Newspaper article International Herald Tribune

E.U. Audit Criticizes Foreign Aid Program ; Billions Sent to Egypt Yielded Little and Can't Be Traced, Report Says

Newspaper article International Herald Tribune

E.U. Audit Criticizes Foreign Aid Program ; Billions Sent to Egypt Yielded Little and Can't Be Traced, Report Says

Article excerpt

The criticism will sting the bloc's authorities at a time when they and their colleagues are under intense pressure to justify their effectiveness amid rising disenchantment with the European Union.

The European Union has failed to get value for the EUR 1 billion it allocated for aiding Egypt during the past five years, the bloc's main audit authority said Monday.

Egypt is one of the largest recipients of E.U. aid under a program called the European Neighborhood Policy, which seeks to promote stability and democracy among 16 recipients, including the Palestinian territories and Belarus.

In the case of Egypt, up to EUR 600 million, or $800 million, of direct aid to support sectors like health and education could not be properly traced because of the lack of an adequate audit trail, according to the European Court of Auditors, an E.U. body that reviews major areas of spending by the bloc.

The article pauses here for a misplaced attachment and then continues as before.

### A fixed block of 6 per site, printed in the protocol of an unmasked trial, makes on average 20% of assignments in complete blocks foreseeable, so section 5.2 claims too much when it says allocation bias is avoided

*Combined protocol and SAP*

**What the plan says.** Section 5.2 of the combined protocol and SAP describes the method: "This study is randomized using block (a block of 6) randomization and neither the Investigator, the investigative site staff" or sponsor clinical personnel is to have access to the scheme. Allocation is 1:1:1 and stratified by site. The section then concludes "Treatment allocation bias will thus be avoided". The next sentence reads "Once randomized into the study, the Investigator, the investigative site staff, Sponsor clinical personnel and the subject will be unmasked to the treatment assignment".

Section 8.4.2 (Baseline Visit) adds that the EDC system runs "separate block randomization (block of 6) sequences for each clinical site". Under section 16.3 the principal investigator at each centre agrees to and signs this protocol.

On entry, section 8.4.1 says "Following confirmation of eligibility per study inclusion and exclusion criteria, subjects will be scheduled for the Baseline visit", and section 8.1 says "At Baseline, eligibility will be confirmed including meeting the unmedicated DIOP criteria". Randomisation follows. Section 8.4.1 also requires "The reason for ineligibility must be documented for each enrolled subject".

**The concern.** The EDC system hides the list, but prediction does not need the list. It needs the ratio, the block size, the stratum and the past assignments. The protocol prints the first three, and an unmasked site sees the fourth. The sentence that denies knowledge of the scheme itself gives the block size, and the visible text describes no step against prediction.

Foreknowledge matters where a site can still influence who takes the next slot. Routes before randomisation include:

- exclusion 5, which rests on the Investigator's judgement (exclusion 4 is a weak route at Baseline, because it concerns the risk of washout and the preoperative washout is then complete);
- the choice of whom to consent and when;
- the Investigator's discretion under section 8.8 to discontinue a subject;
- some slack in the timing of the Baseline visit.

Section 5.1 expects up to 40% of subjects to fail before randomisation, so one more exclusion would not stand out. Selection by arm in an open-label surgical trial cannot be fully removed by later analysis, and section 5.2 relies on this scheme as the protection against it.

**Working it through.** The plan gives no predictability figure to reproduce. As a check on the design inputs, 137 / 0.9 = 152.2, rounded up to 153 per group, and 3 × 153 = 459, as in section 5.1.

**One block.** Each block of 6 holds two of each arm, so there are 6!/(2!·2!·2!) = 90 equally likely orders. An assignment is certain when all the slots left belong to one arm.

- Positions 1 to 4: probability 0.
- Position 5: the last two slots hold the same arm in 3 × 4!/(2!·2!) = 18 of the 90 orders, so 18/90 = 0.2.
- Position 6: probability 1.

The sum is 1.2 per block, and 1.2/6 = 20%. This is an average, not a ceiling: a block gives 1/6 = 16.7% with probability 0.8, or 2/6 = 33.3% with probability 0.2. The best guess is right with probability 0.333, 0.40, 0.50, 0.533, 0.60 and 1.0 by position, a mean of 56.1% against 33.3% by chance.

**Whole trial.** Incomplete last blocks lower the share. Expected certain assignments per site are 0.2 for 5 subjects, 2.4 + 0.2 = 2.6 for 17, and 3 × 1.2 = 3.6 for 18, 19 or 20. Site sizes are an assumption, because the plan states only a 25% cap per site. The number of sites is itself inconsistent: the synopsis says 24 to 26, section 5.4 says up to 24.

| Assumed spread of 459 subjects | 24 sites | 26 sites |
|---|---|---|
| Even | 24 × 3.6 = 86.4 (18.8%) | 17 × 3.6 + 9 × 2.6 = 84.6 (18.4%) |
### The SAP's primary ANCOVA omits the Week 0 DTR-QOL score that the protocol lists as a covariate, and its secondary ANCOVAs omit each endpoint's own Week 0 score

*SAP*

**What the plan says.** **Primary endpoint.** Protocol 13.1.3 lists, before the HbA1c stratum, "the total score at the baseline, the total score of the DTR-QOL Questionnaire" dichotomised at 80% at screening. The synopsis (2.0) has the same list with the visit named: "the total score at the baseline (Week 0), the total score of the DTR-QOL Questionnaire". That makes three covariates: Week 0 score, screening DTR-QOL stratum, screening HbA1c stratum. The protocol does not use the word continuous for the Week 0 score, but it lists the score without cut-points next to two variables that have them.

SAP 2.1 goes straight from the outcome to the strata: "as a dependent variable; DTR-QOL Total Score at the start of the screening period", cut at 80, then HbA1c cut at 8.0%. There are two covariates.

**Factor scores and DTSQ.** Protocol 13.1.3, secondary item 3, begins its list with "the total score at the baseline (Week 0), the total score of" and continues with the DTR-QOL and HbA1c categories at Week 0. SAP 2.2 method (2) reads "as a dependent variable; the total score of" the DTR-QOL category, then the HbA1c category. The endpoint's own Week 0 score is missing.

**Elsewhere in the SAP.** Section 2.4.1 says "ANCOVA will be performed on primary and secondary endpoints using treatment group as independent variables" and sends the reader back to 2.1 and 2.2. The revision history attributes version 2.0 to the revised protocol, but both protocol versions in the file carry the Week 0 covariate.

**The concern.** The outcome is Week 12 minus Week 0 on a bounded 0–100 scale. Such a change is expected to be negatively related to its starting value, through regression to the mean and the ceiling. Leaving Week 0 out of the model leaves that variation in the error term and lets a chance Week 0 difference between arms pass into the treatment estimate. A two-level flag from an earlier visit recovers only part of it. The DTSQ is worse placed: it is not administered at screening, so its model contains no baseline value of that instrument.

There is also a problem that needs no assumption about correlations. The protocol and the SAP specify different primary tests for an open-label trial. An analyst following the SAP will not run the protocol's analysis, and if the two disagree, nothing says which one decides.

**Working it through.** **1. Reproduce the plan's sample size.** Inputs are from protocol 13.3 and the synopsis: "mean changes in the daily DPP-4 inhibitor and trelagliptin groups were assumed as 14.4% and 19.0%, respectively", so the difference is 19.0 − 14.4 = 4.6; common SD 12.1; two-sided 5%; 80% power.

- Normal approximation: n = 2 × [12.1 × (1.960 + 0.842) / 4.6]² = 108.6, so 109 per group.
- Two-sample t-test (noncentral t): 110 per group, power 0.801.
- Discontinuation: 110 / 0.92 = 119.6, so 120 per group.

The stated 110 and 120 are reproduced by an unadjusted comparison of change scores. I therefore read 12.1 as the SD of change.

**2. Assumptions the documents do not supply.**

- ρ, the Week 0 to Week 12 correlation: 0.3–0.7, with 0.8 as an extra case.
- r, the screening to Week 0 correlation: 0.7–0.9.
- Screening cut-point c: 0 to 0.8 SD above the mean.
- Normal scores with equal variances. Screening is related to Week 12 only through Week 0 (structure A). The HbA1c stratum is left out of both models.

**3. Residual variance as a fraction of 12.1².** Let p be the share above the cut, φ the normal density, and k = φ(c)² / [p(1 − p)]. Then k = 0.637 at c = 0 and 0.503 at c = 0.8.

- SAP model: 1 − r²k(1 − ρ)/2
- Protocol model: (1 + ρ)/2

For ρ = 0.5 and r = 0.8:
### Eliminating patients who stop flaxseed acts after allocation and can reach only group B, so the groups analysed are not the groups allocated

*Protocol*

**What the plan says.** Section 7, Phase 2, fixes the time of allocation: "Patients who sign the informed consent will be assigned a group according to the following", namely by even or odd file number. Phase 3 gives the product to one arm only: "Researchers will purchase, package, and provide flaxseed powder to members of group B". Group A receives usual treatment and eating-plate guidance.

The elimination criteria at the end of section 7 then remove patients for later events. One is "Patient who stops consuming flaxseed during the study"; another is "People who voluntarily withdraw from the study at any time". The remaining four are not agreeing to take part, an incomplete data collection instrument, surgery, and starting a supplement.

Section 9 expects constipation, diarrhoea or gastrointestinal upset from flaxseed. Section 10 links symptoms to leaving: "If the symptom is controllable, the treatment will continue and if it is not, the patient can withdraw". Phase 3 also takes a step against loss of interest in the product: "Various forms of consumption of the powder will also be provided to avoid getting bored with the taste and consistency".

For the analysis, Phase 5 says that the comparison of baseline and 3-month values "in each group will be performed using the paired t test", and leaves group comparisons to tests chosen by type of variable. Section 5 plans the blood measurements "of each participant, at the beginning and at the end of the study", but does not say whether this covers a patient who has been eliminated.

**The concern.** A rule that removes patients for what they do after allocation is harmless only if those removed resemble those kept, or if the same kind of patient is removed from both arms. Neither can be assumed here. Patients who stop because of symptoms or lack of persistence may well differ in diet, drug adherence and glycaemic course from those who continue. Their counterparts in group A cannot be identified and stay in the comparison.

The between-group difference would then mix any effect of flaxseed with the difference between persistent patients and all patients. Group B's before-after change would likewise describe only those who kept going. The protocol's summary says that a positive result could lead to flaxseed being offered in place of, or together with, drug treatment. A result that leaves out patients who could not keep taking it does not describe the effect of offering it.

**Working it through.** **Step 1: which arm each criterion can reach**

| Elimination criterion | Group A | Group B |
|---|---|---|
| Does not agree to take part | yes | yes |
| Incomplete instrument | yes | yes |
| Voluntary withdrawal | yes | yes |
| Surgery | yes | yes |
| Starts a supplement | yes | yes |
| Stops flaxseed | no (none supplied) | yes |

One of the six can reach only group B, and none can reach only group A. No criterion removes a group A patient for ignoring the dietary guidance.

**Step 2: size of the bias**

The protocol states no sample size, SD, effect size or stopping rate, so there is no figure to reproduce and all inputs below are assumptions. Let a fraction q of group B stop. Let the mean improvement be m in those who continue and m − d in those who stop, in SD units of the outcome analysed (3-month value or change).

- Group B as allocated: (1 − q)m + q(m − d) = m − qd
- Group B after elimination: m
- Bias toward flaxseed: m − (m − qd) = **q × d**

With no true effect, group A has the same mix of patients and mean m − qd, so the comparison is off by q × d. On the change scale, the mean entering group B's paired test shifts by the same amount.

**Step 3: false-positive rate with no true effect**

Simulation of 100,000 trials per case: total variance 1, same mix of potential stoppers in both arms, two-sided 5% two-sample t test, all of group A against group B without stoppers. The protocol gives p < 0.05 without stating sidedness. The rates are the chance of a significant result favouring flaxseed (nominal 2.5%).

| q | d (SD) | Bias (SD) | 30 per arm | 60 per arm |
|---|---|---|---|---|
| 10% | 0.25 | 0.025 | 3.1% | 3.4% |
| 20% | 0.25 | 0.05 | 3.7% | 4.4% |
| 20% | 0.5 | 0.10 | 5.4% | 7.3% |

The audit agency's criticism will sting the E.U. authorities -- in particular Catherine Ashton, the bloc's foreign policy chief, and Stefan Fule, its commissioner for the neighborhood policy -- at a time when they and their colleagues are under unprecedented pressure to justify their effectiveness amid rising disenchantment with the European Union.

"The softly-softly approach has not worked, and the time has come for a more focused approach which will produce meaningful results and guarantee better value for the European taxpayers' money," Karel Pinxten, a member of the court, told reporters.

The report by the court will also call into question whether the European Union is keeping close enough tabs on spending for Egypt worth about EUR 5 billion that was agreed to in November 2012 during a meeting between Ms. Ashton and the Egyptian president, Mohamed Morsi.

The court, which publishes up to 20 so-called special reports each year focusing on major areas of E.U. expenditure, said its criteria for success were whether aid had been effective in improving management of public finances, reducing corruption and promoting human rights and democracy.

But Ms. Ashton's and Mr. Fule's departments had failed to use their leverage to promote those goals, and they failed, even once the lack of progress had become apparent, to take "decisive action to ensure accountability for considerable E. …

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